It begins by assigning every one of its toolholders to a specific CNC milling machine. Each machine’s designated group of holders is stored in racks marked with numbers corresponding to that particular machine. Also, the shop’s individual collets each run in a designated holder. Collets do not move from one holder to another, nor do toolholders move from machine to machine. The holders are stored in the same positions, and they are loaded into spindles with brand names facing toward the front of the machine. Additionally, only certain machines run certain-size-diameter toolholders. For example, a machine will never run a 0.25-inch-diameter holder one day then a 0.5-inch-diameter holder the next. Plus, every holder must run through an ultrasonic cleaning system any time it is detached from the spindle or has a cutter removed from it. Machine tool spindle interfaces are thoroughly cleaned as well.

“I admit it. I’m funny about my tooling,” Mr. Timura says. “But in addition to my specific holder procedures, I use only Rego-Fix tooling in my CNC machines and have ever since we transitioned from manual pantograph-type engraving machines to our first of several CNC mills. Once we saw the benefits and how easy the system works, we were hooked.”

True Mark uses Rego-Fix ER collets and the powRgrip (PG) system, which includes holders and tool loading/clamping units. Unlike other clamping systems that use heat or hydraulics to expand the holder, the PG system is designed to use the mechanical properties of the toolholder material to generate high gripping force with runout smaller than 0.0001 inch. Each surface interface, from the toolholder to collet and collet to cutter, is key to a PG holder’s vibration damping and high-transferable-torque capabilities, even after 20,000 cutter exchange cycles.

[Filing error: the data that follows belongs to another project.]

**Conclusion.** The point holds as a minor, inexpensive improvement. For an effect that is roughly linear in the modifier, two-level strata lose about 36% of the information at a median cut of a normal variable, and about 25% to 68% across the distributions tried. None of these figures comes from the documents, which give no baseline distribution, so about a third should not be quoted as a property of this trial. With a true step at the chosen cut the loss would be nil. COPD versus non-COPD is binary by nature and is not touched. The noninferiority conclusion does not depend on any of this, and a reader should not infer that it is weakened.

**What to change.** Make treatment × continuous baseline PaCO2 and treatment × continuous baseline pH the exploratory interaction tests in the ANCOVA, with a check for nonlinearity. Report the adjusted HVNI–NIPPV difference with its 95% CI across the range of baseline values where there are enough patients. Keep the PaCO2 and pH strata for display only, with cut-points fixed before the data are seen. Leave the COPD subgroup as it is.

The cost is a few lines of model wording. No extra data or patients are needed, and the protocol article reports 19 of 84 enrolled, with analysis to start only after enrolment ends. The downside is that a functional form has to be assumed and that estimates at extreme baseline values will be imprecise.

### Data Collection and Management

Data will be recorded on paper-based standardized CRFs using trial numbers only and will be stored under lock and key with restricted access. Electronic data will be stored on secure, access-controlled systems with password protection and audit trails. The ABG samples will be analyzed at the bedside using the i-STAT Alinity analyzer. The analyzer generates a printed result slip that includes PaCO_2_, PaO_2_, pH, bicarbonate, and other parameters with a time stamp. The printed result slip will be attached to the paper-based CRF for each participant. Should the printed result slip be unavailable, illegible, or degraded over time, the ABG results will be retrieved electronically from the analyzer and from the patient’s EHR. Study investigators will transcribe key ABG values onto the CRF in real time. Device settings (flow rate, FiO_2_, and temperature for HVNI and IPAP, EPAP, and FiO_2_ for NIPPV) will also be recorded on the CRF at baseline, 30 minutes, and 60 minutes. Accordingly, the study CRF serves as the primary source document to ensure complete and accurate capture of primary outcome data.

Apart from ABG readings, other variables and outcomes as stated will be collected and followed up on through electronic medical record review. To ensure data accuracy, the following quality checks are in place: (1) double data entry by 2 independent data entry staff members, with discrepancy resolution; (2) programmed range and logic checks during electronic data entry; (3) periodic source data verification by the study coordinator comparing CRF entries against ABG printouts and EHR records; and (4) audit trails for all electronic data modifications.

True Mark’s machining processes typically require smaller-sized cutters, so the company primarily runs PG 10 holders for cutter diameters between 0.0787 and 0.2362 inch. The shop’s largest collets are 0.250 inch in diameter, and machine spindle interfaces vary from HSK 63F to ISO 20 and 30 tapers. The shop has two manual PG clamping units, and programmer/machinist Cassie gravity turning inserts Timura, Mr. Timura’s daughter-in-law, does most of the tool cleaning and tooling setups. However, any of the shop’s four employees can operate the Rego-Fix system when necessary.